Just a few thoughts

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Wednesday, July 18, 2012

Book Review: The Way of the Hedge Witch by Arin Murphy-Hiscock

This was my first book by Arin Murphy-Hiscock, to the best of my knowledge. While I didn't hate the book, I didn't love it, either. I think the title is misleading, but that might be a misconception on my part. From what I know of hedge witchery, though, this book doesn't really fit under that category. I don't even think the term was used more than a couple of times in the whole book, if at all.

Instead, Arin describes what she calls "hearth craft," which is (in my opinion) something like a cross between cottage witchery and something I'm not familiar with ("hearth craft" I suppose), with a hint of kitchen and green witchery thrown in.

This book places emphasis on the home being a sacred place innately, and how everything we do is spiritual. She talks about setting up a shrine/altar in the heart of the home to serve as the spiritual hearth, and drawing upon that energy for spell work and rituals. The rituals are very informal and simple (which I like, as that's how most of my rituals go), and she encourages looking to things you already have or can easily obtain for spells and rituals, as well as things for the altar.

What really made me not like this book is the way she kept repeating the same things over, and over, and over, and over again throughout the book. It was never anything huge, it was just the same general idea (about what "hearth craft" is and the like) being rephrased and repeated many times, usually at least once per chapter.

There are some ideas for rituals (things like home blessings and the like), crafts, recipes, etc., which I liked for the most part. All in all I wouldn't recommend buying this book, but if you can read it for free, I think it's alright. I have Amazon Prime, so I borrowed it on my Kindle for free. I almost bought it for myself before finding it in the Kindle library, because I got it for my friend last year for Yule and she seemed to really like it. Now, even though I could have gotten it really cheap, I'm glad I didn't spend the money on it because it isn't a book I would refer back to in the future, except possibly for recipes.

Wednesday, July 11, 2012


I have finally managed, I believe, the put my beliefs about reincarnation into words. I've tried before, and it was close, but I could never quite get out exactly what I believed. There were still lingering questions and the like attached to those attempts to describe my beliefs. With that said, this is the gist of what I believe about reincarnation, souls, etc.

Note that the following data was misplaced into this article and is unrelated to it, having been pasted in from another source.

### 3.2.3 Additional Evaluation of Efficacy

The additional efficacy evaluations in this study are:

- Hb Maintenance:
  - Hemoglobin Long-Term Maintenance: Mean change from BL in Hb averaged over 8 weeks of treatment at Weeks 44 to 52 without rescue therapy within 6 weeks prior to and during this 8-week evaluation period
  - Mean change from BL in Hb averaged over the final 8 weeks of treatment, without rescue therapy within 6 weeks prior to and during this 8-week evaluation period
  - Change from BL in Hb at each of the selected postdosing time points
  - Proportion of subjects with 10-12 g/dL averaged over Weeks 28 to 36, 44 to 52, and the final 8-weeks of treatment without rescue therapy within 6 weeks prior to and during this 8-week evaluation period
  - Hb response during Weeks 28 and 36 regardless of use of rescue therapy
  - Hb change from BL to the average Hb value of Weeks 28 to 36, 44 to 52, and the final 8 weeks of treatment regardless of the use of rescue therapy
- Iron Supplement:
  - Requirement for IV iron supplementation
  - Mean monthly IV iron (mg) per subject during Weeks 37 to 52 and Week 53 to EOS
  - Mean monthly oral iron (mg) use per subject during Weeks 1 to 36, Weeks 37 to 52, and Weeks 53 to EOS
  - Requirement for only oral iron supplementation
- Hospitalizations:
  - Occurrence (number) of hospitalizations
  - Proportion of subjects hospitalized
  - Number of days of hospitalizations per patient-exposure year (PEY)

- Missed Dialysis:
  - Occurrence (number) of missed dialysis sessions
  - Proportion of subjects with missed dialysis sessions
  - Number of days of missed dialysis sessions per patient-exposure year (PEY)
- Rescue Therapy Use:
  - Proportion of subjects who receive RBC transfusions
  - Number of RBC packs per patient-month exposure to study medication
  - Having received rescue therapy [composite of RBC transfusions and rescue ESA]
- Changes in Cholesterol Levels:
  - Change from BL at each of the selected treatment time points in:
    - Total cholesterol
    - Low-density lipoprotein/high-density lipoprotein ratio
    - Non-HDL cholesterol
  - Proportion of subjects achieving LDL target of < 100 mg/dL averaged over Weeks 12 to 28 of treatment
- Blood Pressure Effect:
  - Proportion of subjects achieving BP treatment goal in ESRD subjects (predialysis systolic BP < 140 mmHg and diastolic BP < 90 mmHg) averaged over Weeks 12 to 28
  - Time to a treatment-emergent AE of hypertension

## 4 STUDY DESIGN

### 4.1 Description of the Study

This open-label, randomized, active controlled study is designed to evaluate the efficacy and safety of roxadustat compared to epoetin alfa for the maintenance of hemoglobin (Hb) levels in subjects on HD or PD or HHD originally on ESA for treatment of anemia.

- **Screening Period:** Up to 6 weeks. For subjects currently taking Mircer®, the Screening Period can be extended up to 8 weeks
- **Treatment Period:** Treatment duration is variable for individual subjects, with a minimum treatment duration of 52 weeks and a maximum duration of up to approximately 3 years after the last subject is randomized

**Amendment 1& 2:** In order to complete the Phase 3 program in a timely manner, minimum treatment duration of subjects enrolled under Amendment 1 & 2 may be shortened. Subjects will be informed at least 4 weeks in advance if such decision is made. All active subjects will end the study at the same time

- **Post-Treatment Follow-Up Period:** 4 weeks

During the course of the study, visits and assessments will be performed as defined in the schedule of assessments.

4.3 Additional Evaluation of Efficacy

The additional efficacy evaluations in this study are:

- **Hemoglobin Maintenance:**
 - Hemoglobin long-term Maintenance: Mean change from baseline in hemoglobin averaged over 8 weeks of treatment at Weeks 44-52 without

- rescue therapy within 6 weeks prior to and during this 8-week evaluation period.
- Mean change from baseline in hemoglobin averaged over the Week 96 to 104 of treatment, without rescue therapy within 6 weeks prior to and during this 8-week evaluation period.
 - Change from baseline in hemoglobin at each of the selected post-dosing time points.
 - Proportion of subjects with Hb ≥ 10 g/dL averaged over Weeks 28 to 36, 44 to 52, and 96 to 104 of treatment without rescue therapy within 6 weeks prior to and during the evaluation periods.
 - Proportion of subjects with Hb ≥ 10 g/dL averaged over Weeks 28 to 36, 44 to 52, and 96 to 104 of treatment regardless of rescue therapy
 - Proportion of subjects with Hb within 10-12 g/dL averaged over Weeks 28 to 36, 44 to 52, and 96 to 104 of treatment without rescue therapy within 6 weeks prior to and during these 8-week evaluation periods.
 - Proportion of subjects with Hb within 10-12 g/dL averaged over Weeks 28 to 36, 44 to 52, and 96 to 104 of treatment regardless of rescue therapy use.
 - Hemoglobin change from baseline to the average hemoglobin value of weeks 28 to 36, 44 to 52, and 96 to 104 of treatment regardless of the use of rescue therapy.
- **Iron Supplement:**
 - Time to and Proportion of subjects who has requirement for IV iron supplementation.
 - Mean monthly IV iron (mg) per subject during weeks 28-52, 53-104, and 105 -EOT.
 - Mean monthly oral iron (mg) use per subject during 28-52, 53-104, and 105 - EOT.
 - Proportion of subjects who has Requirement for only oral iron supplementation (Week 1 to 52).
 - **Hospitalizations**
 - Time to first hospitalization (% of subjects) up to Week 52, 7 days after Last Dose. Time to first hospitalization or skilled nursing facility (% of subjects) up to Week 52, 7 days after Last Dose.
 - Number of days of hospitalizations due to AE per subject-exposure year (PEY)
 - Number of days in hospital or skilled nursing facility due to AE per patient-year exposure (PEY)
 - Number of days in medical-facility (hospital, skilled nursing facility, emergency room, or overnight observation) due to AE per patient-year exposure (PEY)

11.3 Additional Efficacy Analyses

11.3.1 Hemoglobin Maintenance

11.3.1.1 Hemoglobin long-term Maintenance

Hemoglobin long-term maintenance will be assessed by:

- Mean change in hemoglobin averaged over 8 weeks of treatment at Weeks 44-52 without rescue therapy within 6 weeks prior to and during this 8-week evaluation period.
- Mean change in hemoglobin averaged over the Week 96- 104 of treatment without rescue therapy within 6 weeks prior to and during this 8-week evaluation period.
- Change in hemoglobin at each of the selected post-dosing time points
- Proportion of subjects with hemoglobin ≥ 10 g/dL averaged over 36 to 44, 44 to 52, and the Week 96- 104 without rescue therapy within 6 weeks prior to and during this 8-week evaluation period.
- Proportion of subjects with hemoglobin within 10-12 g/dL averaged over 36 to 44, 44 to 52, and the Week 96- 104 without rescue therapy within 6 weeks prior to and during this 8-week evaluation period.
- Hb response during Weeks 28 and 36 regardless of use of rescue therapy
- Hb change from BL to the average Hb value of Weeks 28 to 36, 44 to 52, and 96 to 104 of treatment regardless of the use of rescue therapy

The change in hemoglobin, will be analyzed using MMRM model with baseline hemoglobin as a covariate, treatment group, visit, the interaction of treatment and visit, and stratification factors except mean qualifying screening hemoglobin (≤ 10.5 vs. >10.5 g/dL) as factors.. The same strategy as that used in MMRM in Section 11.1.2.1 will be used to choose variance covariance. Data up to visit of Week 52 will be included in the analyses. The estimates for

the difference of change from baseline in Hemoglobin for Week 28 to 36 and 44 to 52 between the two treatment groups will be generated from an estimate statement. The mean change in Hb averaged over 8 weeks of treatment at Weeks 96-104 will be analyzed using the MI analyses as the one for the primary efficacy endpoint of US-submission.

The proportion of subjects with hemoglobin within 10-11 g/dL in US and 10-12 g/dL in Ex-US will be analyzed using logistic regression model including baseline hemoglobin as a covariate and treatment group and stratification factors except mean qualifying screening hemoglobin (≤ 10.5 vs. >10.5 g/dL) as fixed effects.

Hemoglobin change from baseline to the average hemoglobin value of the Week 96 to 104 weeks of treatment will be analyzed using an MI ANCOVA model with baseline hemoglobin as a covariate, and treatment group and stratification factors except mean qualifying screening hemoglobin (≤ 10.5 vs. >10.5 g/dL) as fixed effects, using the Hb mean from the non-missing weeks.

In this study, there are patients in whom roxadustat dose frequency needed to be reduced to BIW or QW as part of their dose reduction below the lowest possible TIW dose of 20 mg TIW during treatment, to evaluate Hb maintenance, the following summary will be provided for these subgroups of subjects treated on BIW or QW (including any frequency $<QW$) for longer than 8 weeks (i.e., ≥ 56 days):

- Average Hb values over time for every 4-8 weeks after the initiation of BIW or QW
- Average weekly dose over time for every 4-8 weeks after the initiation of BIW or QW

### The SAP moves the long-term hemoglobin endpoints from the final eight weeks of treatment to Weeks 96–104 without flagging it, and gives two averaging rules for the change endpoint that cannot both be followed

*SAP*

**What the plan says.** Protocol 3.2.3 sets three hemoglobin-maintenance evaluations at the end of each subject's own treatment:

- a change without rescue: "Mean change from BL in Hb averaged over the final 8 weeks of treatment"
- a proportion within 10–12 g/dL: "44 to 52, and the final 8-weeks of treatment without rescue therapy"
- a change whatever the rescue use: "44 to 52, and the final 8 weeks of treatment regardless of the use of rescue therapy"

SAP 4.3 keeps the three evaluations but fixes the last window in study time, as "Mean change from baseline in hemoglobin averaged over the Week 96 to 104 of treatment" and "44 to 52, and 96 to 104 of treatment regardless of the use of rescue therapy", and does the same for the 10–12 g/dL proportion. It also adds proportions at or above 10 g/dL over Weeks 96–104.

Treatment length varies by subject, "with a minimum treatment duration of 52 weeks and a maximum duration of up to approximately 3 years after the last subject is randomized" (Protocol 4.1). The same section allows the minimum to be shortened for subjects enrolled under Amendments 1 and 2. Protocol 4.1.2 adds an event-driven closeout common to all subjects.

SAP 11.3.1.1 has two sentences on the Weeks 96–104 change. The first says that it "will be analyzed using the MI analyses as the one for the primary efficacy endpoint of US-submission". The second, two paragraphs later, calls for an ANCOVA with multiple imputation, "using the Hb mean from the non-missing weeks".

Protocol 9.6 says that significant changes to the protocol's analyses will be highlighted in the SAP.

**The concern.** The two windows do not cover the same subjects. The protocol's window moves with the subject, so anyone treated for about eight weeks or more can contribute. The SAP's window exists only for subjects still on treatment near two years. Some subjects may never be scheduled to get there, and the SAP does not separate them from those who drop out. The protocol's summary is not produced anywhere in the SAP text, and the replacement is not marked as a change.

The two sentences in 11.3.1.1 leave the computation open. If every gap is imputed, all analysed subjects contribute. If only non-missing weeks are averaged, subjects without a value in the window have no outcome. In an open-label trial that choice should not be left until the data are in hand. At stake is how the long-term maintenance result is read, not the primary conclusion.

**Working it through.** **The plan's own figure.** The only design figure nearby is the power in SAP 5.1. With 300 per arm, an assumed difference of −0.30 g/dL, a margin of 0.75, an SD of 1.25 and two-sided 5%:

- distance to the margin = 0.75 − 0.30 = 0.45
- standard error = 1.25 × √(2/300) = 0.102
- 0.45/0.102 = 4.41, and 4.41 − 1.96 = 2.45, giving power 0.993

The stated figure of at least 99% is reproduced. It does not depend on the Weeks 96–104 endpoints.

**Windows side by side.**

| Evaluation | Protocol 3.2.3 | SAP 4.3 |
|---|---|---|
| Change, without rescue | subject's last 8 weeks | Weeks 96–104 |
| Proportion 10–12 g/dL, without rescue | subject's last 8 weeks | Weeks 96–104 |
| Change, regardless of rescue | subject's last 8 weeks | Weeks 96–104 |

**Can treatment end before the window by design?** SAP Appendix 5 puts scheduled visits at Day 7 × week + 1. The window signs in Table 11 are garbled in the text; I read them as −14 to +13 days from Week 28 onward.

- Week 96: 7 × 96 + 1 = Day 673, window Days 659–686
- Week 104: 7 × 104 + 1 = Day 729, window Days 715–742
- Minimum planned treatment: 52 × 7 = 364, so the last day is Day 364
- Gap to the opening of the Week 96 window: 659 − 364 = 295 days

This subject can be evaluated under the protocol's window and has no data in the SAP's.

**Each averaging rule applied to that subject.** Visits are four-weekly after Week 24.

Everything is made of energy, from to plants to rocks to animals to people. Energy never goes away, but it can be transformed. I believe that everything in the known and unknown universe is made of energy, with some things carrying more than others (ex. a rat would have more of this energy than an ant.)

Everything, living and inanimate, are like tiny pieces of the Universal energy. Their separate components also have bits of this energy (think of the composition of minerals present in stones: each component has it's own energy, then those components together create the overall energy of the stone.) 

 The soul is also energy, but more specifically it is the energy that animates things and gives them personalities. This part of the energy is shaped by the person or thing it inhabits, and traces of that person/thing remain after the soul leaves the body. More on this later when I talk about past-lives.

When something dies, it goes back to the earth and the energy that gave it life is reunited with the Universal energy. The soil takes in the physical and the energy from decomposition can yield new life, richer soil, etc. Think about the Lion King and the "circle of life." The body decays, which lets new things grow and then be consumed by something that will in turn die, decay, be consumed, etc.

See, this energy does not disappear, it is transformed. It begins as something living, dies and decays, something grows where it decayed, something else consumes the plant and is nourished by it, and the cycle continues.

To explain how the world has more people now than ever before, while still believing in reincarnation, think about how species become extinct, and so forth. Their energy doesn't disappear. So the energy of dinosaurs, as an example, would still exist, it just transformed, became embodied by something else.

As for past lives, as I said before, the imprint of a person lingers in the bit of Universal energy they were made up of. When the energies of the deceased transfer into someone else, because it's all the same energy in different forms, it's possible, in my opinion, for someone to remember pieces of the past.